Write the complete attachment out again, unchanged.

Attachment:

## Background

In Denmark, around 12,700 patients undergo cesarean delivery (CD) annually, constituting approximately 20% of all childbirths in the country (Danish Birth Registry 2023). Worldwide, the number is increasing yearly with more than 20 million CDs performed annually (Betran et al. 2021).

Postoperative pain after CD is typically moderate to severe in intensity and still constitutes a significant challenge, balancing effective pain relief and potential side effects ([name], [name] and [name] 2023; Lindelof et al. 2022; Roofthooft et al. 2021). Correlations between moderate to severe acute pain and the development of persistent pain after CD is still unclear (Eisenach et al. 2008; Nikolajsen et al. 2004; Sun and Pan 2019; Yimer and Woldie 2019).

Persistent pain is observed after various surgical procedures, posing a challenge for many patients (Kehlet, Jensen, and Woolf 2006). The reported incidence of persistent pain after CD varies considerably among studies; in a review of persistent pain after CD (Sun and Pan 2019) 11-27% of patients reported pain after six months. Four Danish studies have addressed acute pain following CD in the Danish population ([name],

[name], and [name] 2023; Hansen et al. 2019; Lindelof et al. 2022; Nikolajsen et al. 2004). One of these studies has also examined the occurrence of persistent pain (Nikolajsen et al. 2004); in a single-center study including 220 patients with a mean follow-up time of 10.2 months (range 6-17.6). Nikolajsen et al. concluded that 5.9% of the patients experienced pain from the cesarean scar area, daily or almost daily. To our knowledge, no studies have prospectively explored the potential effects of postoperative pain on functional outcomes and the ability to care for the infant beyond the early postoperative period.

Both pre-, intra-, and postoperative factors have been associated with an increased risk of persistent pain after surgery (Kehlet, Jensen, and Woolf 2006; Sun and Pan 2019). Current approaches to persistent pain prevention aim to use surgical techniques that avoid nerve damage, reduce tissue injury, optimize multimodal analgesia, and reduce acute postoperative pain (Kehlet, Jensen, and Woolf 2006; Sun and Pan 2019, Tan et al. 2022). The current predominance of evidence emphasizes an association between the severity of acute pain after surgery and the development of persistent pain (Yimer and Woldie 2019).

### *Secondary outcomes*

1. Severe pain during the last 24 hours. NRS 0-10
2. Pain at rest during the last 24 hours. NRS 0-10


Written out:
## Background

In Denmark, around 12,700 patients undergo cesarean delivery (CD) annually, constituting approximately 20% of all childbirths in the country (Danish Birth Registry 2023). Worldwide, the number is increasing yearly with more than 20 million CDs performed annually (Betran et al. 2021).

Postoperative pain after CD is typically moderate to severe in intensity and still constitutes a significant challenge, balancing effective pain relief and potential side effects ([name], [name] and [name] 2023; Lindelof et al. 2022; Roofthooft et al. 2021). Correlations between moderate to severe acute pain and the development of persistent pain after CD is still unclear (Eisenach et al. 2008; Nikolajsen et al. 2004; Sun and Pan 2019; Yimer and Woldie 2019).

Persistent pain is observed after various surgical procedures, posing a challenge for many patients (Kehlet, Jensen, and Woolf 2006). The reported incidence of persistent pain after CD varies considerably among studies; in a review of persistent pain after CD (Sun and Pan 2019) 11-27% of patients reported pain after six months. Four Danish studies have addressed acute pain following CD in the Danish population ([name],

[name], and [name] 2023; Hansen et al. 2019; Lindelof et al. 2022; Nikolajsen et al. 2004). One of these studies has also examined the occurrence of persistent pain (Nikolajsen et al. 2004); in a single-center study including 220 patients with a mean follow-up time of 10.2 months (range 6-17.6). Nikolajsen et al. concluded that 5.9% of the patients experienced pain from the cesarean scar area, daily or almost daily. To our knowledge, no studies have prospectively explored the potential effects of postoperative pain on functional outcomes and the ability to care for the infant beyond the early postoperative period.

Both pre-, intra-, and postoperative factors have been associated with an increased risk of persistent pain after surgery (Kehlet, Jensen, and Woolf 2006; Sun and Pan 2019). Current approaches to persistent pain prevention aim to use surgical techniques that avoid nerve damage, reduce tissue injury, optimize multimodal analgesia, and reduce acute postoperative pain (Kehlet, Jensen, and Woolf 2006; Sun and Pan 2019, Tan et al. 2022). The current predominance of evidence emphasizes an association between the severity of acute pain after surgery and the development of persistent pain (Yimer and Woldie 2019).

### *Secondary outcomes*

1. Severe pain during the last 24 hours. NRS 0-10
2. Pain at rest during the last 24 hours. NRS 0-10